I have been know to make a fool of myself to get my point across. So at a recent Toastmasters meeting I gave a speech about Prince, Elvis Presley and the Supreme Court of the United States. What might they all have in common? Let me tell you as I also add a picture to this blog of me dressed as Prince wearing Elvis glasses. For the speech I also had a really neat 75th Anniversary history book about an amazing organization!
Yes, I stood before a crowd in January 2017 dressed as Prince with a good friend of mine at my side. She was dressed as George Michael. I was participating as a co-emcee for an annual gala with the Saint Paul Jaycees. And yes, my friend and I figured this would make Halloween easy this year; we could just dress up again as those two. Cue the addition of a purple hat to my getup and I was ready for Halloween 2017.
In August of 2013 I also stood before a crowd at the annual event the Saint Paul Jaycees host called the Railroad Social. The annual event has some unwritten rules and traditions behind it. The main point of the Railroad Social is to reveal the next president of the Saint Paul Jaycees Chapter through a humorous skit that cracks the audience up. In 2013 it was revealed I would be that leader. I was asked to give a speech about my vision for the year. That speech was one of my firsts in front of a large audience and I was terrified… However, why not talk about something you are familiar with? So I talked about Elvis Presley and his most favorite award. It even has its own display case at Graceland. That award is called a Jayson, which stands for Jaycees: Active Youth Serving our Nation, and it was presented in 1971 by the National Jaycees organization. The Jayson awards are given to people that do good for their communities and show great qualities in their service to humanity. Elvis was extremely honored to receive recognition for something he strongly believed in, giving back.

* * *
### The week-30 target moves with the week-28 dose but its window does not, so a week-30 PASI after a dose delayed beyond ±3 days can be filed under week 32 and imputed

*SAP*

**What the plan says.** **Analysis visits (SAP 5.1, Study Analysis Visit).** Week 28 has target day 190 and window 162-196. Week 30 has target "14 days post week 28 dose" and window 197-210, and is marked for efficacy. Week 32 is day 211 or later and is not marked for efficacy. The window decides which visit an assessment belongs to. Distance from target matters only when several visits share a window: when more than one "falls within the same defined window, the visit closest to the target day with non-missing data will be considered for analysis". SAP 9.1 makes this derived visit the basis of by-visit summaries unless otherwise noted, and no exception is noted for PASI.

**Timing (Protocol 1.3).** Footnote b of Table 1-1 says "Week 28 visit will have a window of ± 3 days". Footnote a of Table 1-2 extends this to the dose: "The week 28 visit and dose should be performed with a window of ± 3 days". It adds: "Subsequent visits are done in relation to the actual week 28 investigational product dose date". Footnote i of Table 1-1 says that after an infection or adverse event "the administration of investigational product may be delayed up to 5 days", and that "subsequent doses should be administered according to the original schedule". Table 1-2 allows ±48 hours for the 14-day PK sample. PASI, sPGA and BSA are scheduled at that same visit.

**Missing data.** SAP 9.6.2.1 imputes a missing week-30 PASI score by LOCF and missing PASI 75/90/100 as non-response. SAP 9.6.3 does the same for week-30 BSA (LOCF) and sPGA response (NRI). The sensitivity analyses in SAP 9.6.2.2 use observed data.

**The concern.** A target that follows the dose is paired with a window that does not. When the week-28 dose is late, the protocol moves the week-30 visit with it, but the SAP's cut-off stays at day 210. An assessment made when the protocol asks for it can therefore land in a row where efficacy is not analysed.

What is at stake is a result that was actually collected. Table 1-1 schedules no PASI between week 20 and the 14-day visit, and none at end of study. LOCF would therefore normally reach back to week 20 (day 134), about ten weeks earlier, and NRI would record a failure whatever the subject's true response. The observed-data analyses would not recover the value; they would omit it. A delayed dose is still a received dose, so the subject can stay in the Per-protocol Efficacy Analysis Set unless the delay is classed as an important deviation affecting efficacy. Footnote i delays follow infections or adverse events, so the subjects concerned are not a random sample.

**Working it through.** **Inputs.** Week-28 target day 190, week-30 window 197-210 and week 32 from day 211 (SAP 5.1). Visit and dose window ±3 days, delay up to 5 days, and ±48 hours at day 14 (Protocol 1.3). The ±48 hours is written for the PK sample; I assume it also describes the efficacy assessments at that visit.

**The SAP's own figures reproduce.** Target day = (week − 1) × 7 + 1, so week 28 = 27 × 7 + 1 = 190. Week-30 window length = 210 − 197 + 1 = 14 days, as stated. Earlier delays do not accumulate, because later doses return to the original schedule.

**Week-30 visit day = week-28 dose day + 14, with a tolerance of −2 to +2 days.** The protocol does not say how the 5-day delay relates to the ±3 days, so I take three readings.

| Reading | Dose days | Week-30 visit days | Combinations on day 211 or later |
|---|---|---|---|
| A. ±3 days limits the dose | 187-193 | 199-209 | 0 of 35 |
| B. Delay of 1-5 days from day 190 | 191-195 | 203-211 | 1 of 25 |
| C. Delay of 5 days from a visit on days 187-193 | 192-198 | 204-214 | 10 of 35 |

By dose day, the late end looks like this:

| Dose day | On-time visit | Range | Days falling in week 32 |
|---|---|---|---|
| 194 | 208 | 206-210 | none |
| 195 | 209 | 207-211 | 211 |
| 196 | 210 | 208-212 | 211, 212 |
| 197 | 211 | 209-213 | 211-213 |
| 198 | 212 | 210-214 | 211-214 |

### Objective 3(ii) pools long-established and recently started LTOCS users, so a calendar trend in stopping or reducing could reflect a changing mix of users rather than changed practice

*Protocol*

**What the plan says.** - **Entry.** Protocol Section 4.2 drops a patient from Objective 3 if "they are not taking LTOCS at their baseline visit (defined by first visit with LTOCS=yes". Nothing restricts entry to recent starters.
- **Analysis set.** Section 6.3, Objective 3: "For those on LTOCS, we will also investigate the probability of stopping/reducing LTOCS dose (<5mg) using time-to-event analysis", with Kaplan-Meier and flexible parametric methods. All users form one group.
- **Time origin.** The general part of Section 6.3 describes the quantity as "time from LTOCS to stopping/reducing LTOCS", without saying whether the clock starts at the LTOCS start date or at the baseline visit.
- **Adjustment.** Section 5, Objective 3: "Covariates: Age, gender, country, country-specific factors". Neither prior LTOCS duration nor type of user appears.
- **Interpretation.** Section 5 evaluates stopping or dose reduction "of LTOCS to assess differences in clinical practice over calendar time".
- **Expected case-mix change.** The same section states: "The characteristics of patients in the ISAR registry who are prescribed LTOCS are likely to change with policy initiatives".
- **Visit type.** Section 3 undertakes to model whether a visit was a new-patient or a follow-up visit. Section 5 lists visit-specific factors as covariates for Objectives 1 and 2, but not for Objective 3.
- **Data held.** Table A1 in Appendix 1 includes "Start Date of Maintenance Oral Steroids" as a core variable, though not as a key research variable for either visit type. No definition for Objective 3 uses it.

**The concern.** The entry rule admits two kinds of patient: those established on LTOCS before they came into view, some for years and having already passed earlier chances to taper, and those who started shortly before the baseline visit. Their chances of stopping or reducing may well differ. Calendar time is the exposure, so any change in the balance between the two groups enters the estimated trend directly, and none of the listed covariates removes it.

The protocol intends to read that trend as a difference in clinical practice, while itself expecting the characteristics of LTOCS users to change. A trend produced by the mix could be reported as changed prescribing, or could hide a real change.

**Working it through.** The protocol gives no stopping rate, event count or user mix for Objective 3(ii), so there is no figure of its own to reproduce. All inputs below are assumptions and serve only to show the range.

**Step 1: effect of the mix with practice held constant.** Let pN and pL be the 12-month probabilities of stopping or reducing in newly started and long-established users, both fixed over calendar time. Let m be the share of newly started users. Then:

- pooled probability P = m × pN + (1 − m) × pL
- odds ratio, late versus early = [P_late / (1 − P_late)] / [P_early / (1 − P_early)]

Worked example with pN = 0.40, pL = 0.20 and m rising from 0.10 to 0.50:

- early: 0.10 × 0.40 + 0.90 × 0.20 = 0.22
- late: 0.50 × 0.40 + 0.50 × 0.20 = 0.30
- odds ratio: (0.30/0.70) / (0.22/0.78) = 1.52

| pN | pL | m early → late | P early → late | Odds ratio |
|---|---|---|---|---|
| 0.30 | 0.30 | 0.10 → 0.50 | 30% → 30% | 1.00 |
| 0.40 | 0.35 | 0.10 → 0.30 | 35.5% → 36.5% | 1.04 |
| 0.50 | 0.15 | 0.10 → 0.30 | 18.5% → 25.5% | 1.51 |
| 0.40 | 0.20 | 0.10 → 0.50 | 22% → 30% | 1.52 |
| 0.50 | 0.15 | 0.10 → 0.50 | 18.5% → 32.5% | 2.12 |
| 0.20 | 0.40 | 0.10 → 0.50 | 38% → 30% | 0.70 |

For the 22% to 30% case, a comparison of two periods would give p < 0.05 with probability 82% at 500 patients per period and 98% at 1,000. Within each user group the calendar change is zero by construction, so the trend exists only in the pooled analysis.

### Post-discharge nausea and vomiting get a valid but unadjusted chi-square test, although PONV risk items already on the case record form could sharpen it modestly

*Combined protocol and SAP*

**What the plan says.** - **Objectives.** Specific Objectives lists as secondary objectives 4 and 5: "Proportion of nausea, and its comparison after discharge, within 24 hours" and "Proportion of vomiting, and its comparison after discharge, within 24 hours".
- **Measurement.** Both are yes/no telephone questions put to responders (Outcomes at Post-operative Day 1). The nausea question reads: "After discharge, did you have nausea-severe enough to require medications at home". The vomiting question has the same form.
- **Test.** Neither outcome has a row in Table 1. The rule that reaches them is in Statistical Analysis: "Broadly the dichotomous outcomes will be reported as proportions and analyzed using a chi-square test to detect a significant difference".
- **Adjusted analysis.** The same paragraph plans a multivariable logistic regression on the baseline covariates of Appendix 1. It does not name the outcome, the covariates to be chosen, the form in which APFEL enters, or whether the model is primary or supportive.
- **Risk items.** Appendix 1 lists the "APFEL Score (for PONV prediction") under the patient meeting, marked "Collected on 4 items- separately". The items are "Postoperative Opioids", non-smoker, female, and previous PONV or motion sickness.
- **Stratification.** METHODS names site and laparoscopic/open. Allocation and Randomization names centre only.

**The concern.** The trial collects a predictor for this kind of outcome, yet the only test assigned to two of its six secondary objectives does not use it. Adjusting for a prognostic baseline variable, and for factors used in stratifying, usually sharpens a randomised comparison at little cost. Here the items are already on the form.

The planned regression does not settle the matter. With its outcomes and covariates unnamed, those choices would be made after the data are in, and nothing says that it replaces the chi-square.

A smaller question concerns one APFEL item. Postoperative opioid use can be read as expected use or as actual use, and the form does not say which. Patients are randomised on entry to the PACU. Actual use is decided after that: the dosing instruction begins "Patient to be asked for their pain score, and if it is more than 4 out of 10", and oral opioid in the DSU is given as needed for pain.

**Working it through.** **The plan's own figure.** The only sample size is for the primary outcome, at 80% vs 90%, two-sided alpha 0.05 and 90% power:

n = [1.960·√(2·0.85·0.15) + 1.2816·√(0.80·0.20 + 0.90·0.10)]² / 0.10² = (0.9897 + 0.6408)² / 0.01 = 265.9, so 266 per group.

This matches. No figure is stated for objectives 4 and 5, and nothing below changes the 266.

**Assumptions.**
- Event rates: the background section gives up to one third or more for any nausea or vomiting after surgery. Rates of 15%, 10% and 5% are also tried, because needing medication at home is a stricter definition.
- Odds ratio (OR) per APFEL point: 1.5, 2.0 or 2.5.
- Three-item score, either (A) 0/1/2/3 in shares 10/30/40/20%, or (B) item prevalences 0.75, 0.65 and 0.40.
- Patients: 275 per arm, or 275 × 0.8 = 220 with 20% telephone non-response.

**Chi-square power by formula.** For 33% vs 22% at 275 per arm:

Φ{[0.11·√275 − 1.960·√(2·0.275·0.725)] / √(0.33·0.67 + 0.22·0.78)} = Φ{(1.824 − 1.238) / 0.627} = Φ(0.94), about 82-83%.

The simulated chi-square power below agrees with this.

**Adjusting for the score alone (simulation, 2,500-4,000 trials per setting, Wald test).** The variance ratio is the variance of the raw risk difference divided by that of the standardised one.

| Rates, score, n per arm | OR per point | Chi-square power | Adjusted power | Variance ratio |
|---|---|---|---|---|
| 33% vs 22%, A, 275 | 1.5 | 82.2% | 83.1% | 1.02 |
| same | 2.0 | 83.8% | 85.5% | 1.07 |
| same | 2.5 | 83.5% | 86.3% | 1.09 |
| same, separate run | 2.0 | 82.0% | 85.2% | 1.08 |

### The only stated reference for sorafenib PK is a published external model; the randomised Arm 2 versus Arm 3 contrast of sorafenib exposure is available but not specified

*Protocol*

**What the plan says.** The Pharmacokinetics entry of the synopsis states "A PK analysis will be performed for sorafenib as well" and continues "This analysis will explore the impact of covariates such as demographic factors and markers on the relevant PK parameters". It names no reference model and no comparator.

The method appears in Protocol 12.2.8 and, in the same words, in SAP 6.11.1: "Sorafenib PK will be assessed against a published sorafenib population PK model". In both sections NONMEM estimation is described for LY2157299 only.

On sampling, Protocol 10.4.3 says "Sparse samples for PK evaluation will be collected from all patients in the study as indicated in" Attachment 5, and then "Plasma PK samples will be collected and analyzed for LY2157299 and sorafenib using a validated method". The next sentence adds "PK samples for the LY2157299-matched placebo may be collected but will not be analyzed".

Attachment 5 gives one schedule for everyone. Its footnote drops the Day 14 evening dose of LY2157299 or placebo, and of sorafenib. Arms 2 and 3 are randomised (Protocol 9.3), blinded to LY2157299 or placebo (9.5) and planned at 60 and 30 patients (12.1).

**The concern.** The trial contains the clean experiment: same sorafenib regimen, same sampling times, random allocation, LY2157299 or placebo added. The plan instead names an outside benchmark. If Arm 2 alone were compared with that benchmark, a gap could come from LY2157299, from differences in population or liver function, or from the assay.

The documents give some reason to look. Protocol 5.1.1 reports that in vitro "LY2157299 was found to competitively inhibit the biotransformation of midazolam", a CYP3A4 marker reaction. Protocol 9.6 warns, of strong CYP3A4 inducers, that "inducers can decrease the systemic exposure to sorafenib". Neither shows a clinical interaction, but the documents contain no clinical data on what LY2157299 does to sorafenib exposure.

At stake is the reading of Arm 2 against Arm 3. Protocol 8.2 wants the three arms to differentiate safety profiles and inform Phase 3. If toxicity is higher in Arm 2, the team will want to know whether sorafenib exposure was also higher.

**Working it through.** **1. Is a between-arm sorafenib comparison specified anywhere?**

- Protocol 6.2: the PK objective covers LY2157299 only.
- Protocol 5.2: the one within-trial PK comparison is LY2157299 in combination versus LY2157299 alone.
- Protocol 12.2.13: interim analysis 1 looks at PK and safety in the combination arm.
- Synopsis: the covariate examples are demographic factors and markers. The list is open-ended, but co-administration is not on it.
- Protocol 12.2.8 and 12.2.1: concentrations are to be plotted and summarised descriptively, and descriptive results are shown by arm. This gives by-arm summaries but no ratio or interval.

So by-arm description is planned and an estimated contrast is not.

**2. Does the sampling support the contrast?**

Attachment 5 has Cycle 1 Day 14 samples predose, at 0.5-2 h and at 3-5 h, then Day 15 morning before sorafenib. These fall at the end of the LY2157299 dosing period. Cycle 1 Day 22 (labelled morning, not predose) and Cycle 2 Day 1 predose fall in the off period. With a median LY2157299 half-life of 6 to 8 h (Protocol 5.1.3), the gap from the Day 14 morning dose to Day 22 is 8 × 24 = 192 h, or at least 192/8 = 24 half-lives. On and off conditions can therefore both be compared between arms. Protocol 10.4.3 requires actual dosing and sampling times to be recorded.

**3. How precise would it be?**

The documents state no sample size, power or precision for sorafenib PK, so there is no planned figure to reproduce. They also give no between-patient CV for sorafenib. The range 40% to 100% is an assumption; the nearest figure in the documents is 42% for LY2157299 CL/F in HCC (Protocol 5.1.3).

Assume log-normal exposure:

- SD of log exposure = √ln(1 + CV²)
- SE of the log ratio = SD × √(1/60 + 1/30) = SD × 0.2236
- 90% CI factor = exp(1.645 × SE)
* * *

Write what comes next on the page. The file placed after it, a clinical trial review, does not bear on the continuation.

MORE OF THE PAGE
In 1984, the United States Supreme Court ruled in favor of a case before them with a 5-0 vote. The two justices who abstained were former MN Jaycees. This case overturned the National Jaycees right to revoke the charter. This decision allowed women to run and hold leadership roles in the Jaycees. The Saint Paul Jaycees charter in the national organization had been revoked in 1983 because it had installed a female president along with other females on the board of directors. It is hard to believe the organization I was asked to lead in 2014 had only been allowed female Leadership for 30 years. The right to vote was granted in 1918 but it took nearly 70 more years before women were allowed to run community service organizations. Because of Saint Paul Jaycees fighting all the way up to the National Supreme Court, organizations like the Lions, Rotary and Kiwanis could accept female leaders.
Back to what do Prince, Elvis and the Supreme Court have in common: They all relate to my experience with the Saint Paul Jaycees. I invite you to learn more about the organization and how you can get involved in building your leadership skills while doing good in the community. How do you learn more? Attend an upcoming event. Join the organization as we put on one of the best community service events of the year. I hear Santa will be making an appearance at our annual Special Olympics party! The chapter throws an amazing party for Saint Paul area Special Olympians on December 9th. I will always believe in the line of the Jaycees creed “Service to Humanity, is the best work of life!” As well as believing in being able to make a fool of myself while promoting the Saint Paul Jaycees.